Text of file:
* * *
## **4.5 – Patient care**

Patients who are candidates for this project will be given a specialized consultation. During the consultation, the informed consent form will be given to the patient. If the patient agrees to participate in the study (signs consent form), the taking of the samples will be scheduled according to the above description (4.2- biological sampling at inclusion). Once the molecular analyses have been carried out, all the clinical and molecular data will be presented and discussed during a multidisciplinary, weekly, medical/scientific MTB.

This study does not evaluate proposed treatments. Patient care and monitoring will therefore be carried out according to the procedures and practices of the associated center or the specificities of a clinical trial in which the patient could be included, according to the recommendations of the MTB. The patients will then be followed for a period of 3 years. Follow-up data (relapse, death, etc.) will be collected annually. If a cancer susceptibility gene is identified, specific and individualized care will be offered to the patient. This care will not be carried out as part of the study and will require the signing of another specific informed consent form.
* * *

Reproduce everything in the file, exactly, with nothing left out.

## **4.5 – Patient care**

Patients who are candidates for this project will be given a specialized consultation. During the consultation, the informed consent form will be given to the patient. If the patient agrees to participate in the study (signs consent form), the taking of the samples will be scheduled according to the above description (4.2- biological sampling at inclusion). Once the molecular analyses have been carried out, all the clinical and molecular data will be presented and discussed during a multidisciplinary, weekly, medical/scientific MTB.

This study does not evaluate proposed treatments. Patient care and monitoring will therefore be carried out according to the procedures and practices of the associated center or the specificities of a clinical trial in which the patient could be included, according to the recommendations of the MTB. The patients will then be followed for a period of 3 years. Follow-up data (relapse, death, etc.) will be collected annually. If a cancer susceptibility gene is identified, specific and individualized care will be offered to the patient. This care will not be carried out as part of the study and will require the signing of another specific informed consent form.